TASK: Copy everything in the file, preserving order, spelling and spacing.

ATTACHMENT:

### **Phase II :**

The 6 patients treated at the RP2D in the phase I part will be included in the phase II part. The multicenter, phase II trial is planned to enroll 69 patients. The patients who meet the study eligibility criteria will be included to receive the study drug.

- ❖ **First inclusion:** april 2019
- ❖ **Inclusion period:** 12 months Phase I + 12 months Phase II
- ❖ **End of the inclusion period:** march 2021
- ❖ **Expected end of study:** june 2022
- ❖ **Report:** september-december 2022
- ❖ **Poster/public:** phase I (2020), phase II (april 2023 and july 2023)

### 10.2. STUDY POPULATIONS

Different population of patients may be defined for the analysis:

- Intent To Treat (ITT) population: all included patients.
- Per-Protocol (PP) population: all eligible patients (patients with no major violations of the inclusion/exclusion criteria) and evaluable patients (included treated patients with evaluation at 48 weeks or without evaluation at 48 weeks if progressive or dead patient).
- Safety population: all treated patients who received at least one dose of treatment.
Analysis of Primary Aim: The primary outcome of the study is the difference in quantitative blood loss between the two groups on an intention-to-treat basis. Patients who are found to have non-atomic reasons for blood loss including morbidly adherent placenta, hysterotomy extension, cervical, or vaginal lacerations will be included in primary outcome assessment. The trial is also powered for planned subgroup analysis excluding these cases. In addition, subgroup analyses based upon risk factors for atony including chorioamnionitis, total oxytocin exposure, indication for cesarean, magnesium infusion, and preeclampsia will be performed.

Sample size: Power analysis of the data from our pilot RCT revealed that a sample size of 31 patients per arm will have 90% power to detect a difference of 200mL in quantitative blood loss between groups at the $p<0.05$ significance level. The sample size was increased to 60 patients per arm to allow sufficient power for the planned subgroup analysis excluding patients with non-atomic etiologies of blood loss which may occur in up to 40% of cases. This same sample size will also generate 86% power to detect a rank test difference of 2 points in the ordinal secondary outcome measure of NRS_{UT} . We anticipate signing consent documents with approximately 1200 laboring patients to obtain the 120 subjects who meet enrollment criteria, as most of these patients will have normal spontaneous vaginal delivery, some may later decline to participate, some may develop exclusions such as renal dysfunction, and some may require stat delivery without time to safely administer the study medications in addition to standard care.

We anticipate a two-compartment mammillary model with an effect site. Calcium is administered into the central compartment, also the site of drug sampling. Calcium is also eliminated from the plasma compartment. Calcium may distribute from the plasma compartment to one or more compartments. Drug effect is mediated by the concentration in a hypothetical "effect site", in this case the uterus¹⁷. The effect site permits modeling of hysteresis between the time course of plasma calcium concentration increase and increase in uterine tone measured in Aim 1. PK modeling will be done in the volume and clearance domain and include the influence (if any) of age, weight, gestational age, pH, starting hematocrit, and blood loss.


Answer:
### **Phase II :**

The 6 patients treated at the RP2D in the phase I part will be included in the phase II part. The multicenter, phase II trial is planned to enroll 69 patients. The patients who meet the study eligibility criteria will be included to receive the study drug.

- ❖ **First inclusion:** april 2019
- ❖ **Inclusion period:** 12 months Phase I + 12 months Phase II
- ❖ **End of the inclusion period:** march 2021
- ❖ **Expected end of study:** june 2022
- ❖ **Report:** september-december 2022
- ❖ **Poster/public:** phase I (2020), phase II (april 2023 and july 2023)

### 10.2. STUDY POPULATIONS

Different population of patients may be defined for the analysis:

- Intent To Treat (ITT) population: all included patients.
- Per-Protocol (PP) population: all eligible patients (patients with no major violations of the inclusion/exclusion criteria) and evaluable patients (included treated patients with evaluation at 48 weeks or without evaluation at 48 weeks if progressive or dead patient).
- Safety population: all treated patients who received at least one dose of treatment.
Analysis of Primary Aim: The primary outcome of the study is the difference in quantitative blood loss between the two groups on an intention-to-treat basis. Patients who are found to have non-atomic reasons for blood loss including morbidly adherent placenta, hysterotomy extension, cervical, or vaginal lacerations will be included in primary outcome assessment. The trial is also powered for planned subgroup analysis excluding these cases. In addition, subgroup analyses based upon risk factors for atony including chorioamnionitis, total oxytocin exposure, indication for cesarean, magnesium infusion, and preeclampsia will be performed.

Sample size: Power analysis of the data from our pilot RCT revealed that a sample size of 31 patients per arm will have 90% power to detect a difference of 200mL in quantitative blood loss between groups at the $p<0.05$ significance level. The sample size was increased to 60 patients per arm to allow sufficient power for the planned subgroup analysis excluding patients with non-atomic etiologies of blood loss which may occur in up to 40% of cases. This same sample size will also generate 86% power to detect a rank test difference of 2 points in the ordinal secondary outcome measure of NRS_{UT} . We anticipate signing consent documents with approximately 1200 laboring patients to obtain the 120 subjects who meet enrollment criteria, as most of these patients will have normal spontaneous vaginal delivery, some may later decline to participate, some may develop exclusions such as renal dysfunction, and some may require stat delivery without time to safely administer the study medications in addition to standard care.

We anticipate a two-compartment mammillary model with an effect site. Calcium is administered into the central compartment, also the site of drug sampling. Calcium is also eliminated from the plasma compartment. Calcium may distribute from the plasma compartment to one or more compartments. Drug effect is mediated by the concentration in a hypothetical "effect site", in this case the uterus¹⁷. The effect site permits modeling of hysteresis between the time course of plasma calcium concentration increase and increase in uterine tone measured in Aim 1. PK modeling will be done in the volume and clearance domain and include the influence (if any) of age, weight, gestational age, pH, starting hematocrit, and blood loss.